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About the contributors
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Stacey Abbott is a Reader in Film and Television Studies at the University of Roehampton. She is the author of Celluloid Vampires, editor of The Cult TV Book and General Editor for I.B. Tauris's Investigating Cult TV series. She has published on a broad selection of contemporary genre television, including Buffy the Vampire Slayer, Angel, Alias, Dexter, Supernatural, True Blood and Ultraviolet.

  

Brent Bellamy is a PhD candidate in English and Film Studies at the University of Alberta. His main areas of research are in American fiction and sf, postmodern culture and Marxist theory. He is currently completing a dissertation, titled 'Residues of Now: The Cultures and Politics of Contemporary U.S. Post-Apocalyptic Science Fiction'. His recent work includes an essay, co-written with Imre Szeman, in Green Planets: Ecology and Science Fiction.

  

Simon Brown is Director of Studies for Film and Television at Kingston University. He has published extensively on the subject of early cinema, colour cinematography and contemporary American television. His recent work includes chapters on Dexter, Supernatural and the UK reception of The X-Files. He is currently writing an article on 3D television.

  

Bronwen Calvert is a Senior Lecturer at Sunderland University and an Associate Lecturer with the Open University in the North of England. She researches aspects of embodiment in sf and fantasy narratives, currently including Buffy the Vampire Slayer, Angel, Battlestar Galactica, Dollhouse, Supernatural and Fringe.

  

Bertha Chin completed her PhD at JOMEC, Cardiff University. Her thesis is titled 'From Textual Poachers to Textual Gifters: Exploring Fan Community and Celebrity in the Field of Fan Cultural Production', in which The X-Files fandom is her main case study. She has previously published co-authored pieces in Social Semiotics and Intensities.

  

M. Carmen Gomez-Galisteo holds a PhD in American Studies from the Universidad de Alcalá (Spain). She is the author of The Wind Is Never Gone: Sequels, Parodies and Rewritings of Gone With the Wind (2011) and Early Visions and Representations of America (2012). She teaches at ESNE - Universidad Camilo José Cela (Madrid).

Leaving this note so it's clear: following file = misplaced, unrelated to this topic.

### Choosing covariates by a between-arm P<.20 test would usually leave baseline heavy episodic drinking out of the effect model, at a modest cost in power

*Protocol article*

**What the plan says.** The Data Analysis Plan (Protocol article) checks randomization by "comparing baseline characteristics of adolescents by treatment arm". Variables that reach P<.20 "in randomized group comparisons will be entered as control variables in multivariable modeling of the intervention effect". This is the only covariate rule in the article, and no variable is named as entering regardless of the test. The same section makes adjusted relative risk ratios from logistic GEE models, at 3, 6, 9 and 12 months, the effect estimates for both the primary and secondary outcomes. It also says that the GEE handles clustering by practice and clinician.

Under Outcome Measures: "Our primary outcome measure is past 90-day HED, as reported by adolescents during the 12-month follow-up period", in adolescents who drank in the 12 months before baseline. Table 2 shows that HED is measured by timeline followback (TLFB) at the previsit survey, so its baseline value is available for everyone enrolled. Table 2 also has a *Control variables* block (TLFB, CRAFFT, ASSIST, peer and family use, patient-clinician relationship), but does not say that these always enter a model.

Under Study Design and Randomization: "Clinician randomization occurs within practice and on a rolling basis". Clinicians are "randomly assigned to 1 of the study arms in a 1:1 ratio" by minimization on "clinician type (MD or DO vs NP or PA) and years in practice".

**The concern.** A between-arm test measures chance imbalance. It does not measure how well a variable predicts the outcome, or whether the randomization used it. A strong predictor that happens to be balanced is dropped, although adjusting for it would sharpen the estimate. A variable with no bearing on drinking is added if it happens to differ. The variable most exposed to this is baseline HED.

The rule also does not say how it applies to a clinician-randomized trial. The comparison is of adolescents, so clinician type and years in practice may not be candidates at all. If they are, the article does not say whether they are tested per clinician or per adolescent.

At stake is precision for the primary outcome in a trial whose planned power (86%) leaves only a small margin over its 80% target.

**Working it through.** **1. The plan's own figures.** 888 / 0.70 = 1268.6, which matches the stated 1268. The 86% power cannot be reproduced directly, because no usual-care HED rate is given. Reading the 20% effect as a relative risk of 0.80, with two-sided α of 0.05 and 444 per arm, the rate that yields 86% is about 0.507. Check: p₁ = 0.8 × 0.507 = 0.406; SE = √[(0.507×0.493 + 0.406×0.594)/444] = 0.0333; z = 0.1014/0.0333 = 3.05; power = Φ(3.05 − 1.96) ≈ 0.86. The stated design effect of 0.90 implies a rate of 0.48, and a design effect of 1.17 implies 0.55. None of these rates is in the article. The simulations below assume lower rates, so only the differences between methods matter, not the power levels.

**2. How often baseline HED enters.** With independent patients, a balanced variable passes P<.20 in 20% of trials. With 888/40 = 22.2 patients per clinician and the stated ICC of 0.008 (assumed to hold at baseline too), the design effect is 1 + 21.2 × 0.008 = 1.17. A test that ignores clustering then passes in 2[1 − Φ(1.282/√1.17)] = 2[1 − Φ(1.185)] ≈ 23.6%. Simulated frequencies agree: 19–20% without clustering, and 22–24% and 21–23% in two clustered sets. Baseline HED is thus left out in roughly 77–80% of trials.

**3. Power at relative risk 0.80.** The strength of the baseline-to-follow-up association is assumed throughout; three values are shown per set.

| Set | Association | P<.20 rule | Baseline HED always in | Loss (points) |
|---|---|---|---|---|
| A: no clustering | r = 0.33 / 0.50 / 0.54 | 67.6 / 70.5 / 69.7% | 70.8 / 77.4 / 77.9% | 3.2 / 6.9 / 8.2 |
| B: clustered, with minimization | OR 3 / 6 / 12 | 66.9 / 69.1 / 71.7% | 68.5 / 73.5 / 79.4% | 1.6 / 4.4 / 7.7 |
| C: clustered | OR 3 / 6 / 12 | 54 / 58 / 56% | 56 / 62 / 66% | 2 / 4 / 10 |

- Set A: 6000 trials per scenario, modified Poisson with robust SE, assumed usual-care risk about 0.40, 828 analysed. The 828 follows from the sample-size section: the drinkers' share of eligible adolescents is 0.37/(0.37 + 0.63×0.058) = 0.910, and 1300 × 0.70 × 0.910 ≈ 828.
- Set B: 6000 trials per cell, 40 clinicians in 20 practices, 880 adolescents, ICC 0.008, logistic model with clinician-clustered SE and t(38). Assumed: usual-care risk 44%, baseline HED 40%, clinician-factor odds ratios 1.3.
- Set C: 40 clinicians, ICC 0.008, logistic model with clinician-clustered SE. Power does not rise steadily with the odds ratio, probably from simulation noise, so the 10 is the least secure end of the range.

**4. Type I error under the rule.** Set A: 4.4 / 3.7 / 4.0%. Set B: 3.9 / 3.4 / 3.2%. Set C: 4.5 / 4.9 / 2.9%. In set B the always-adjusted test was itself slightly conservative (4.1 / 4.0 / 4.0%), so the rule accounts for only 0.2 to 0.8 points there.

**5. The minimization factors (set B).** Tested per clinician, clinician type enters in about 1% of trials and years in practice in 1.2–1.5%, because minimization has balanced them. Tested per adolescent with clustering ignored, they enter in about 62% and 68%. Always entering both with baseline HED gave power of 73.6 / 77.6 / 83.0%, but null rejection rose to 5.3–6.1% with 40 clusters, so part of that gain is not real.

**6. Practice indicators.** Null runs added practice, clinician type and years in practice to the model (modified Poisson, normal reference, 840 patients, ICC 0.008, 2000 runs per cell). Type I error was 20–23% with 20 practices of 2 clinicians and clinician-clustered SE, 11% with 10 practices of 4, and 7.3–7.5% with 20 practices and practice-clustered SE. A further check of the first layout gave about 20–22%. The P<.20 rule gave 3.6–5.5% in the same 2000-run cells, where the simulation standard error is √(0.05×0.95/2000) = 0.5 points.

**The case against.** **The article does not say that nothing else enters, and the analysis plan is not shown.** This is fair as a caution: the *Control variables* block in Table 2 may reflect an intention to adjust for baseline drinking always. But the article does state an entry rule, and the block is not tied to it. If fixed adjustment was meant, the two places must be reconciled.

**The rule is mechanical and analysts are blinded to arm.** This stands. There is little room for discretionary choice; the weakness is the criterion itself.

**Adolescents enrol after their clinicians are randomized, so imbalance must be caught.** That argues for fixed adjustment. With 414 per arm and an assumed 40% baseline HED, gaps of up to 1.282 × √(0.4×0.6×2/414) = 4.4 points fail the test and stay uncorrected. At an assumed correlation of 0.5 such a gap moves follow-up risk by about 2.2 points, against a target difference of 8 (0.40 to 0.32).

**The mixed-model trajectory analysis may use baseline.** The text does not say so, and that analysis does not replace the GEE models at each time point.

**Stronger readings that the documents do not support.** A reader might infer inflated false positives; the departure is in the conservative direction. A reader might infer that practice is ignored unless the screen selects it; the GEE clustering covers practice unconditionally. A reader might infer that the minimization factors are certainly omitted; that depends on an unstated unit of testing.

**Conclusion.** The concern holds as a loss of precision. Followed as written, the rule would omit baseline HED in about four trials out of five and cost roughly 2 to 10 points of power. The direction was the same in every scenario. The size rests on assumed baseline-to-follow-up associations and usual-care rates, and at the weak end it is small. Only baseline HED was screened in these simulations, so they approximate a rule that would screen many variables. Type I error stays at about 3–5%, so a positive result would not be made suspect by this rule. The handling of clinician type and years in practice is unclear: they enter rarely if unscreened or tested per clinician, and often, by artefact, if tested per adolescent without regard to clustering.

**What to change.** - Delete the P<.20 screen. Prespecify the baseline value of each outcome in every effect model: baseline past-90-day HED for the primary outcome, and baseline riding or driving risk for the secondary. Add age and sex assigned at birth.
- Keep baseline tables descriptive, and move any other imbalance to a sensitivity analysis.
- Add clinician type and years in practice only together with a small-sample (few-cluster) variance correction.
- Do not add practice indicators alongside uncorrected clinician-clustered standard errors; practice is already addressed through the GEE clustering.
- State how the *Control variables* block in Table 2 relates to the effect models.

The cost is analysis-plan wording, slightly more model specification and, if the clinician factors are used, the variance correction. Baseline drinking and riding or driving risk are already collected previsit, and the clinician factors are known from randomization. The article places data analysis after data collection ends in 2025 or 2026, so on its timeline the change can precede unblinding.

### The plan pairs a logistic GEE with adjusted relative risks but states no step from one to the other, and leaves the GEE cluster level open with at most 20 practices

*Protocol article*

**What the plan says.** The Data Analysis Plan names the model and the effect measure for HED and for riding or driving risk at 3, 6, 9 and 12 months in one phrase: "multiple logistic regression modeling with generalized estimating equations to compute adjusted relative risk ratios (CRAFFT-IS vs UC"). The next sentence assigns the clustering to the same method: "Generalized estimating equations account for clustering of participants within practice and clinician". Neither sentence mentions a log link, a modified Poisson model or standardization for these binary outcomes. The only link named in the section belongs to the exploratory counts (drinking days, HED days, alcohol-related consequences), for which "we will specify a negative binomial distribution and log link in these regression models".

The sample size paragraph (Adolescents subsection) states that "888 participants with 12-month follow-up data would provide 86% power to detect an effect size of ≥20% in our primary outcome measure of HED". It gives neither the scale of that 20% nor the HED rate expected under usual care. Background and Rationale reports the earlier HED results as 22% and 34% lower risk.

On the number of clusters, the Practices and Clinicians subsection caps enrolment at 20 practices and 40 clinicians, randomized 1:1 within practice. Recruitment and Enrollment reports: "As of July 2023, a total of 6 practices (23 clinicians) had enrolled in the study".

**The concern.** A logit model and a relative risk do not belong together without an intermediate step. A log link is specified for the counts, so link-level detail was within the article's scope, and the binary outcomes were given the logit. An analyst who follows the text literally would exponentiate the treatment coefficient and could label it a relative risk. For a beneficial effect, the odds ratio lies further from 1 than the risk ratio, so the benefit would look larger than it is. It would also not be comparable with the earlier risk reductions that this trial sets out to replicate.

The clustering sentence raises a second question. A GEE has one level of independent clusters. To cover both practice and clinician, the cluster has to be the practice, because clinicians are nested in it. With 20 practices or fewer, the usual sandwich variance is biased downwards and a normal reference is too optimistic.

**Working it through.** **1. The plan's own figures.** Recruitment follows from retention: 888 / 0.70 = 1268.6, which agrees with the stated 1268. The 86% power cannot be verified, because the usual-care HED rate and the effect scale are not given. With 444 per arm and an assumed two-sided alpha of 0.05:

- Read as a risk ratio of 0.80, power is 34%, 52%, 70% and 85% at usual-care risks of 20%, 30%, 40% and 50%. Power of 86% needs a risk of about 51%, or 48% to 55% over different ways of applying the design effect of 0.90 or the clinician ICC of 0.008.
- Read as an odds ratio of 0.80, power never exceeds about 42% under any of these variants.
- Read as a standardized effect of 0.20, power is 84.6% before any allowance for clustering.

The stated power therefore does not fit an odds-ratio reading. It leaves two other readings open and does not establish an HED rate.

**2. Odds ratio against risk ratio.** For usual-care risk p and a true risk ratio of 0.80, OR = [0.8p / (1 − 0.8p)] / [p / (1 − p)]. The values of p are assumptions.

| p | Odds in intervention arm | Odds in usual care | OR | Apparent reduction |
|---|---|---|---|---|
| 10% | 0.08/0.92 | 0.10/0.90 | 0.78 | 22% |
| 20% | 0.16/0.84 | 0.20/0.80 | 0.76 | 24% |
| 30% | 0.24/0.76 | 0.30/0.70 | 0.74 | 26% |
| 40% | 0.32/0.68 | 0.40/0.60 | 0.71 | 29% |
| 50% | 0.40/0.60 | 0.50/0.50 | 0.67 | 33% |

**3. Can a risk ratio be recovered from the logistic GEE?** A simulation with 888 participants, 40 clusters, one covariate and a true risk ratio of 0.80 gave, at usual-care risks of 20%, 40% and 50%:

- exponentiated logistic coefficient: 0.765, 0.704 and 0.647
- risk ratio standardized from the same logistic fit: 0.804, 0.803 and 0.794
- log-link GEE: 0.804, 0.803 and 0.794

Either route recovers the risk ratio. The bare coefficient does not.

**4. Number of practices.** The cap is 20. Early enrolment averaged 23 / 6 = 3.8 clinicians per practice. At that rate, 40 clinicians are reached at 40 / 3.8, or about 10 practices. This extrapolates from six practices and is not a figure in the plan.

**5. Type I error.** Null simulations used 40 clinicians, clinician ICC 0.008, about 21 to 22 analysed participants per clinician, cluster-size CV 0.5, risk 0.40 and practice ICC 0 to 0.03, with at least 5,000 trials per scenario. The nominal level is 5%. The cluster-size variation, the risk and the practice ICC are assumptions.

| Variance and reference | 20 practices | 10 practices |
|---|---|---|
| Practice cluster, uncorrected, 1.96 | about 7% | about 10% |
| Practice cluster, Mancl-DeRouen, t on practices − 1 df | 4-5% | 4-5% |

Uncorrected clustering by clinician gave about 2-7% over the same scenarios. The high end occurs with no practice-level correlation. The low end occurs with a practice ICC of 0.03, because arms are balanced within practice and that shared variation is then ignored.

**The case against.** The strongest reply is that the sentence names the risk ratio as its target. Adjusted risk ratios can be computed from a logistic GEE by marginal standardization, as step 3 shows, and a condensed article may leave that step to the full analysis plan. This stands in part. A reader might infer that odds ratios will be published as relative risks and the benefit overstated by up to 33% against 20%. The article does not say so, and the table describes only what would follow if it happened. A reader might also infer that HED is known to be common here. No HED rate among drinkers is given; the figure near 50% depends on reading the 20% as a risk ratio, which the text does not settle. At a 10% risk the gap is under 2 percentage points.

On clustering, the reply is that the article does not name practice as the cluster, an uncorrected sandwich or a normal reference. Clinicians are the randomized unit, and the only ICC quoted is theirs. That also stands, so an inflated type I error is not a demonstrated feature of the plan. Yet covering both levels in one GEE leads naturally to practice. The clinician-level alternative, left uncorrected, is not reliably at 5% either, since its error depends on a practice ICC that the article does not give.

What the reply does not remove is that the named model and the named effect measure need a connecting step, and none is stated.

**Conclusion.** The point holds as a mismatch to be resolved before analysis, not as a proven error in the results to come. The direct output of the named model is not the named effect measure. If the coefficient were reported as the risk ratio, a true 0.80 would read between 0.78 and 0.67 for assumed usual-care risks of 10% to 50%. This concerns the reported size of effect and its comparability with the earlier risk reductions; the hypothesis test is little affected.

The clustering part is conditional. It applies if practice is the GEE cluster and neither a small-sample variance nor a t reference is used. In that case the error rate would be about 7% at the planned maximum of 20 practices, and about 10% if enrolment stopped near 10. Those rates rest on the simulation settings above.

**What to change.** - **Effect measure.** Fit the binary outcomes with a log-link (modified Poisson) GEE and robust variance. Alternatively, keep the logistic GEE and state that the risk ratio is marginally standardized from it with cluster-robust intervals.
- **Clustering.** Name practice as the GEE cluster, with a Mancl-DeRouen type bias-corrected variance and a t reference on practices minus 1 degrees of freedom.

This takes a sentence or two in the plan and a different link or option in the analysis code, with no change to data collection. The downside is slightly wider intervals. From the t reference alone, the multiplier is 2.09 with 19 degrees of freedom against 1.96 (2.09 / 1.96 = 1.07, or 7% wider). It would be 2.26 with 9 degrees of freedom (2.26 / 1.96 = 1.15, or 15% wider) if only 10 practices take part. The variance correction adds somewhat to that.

Regina Hansen teaches at Boston University. She publishes and presents on religion and the fantastic, most recently as the editor of the collection Roman Catholicism in Fantastic Film (McFarland 2011). Questions and Concepts, a text that teaches writing through philosophical questions, is forthcoming from Cengage (2013).

  

Jeff Hicks is a PhD candidate at the University of California, Riverside, and a founding editor of The Eaton Journal of Archival Research in Science Fiction. His interests include sf and fantasy, dystopian literature and cult film, and he is currently researching the ways in which twentieth-century literature and film responded to the explosion of urban populations and the geographic territory of urban areas. He has published reviews in Science Fiction Studies and is the co-author of the Oxford Bibliographies Online entry for Blade Runner.

  

Matt Hills is Professor of Film and TV Studies at Aberystwyth University. The author of five books, including Fan Cultures (2002) and Triumph of a Time Lord (2010), he has published widely on cult media and fandom. He is also a regular reviewer for doctor-whonews. net.

  

Lorna Jowett is a Reader in Television Studies at the University of Northampton. Author of Sex and the Slayer: A Gender Studies Primer for the Buffy Fan, she has published extensively on television and genre, with recent articles on Angel, Battlestar Galactica, Heroes, The Shield and The Wire.

  

Rob Latham is Professor of English at the University of California, Riverside. An editor of Science Fiction Studies since 1997, he is the author of Consuming Youth: Vampires, Cyborgs, and the Culture of Consumption. He is currently editing The Oxford Handbook of Science Fiction.

  

Ida Fadzillah Leggett is an Associate Professor of Anthropology at Middle Tennessee State University. Her research focuses on the cultural worlds of children, and she is currently conducting research on immigrant children and health in the Southeastern United States.

  

Andrew Milner is Professor of English and Comparative Literature at Monash University in Melbourne, Honorary Research Fellow in the School of English at the University of Liverpool and Ludwig Hirschfeld Mack Visiting Professor of Australian Studies for 2013 in the Institut für Englische Philologie at the...



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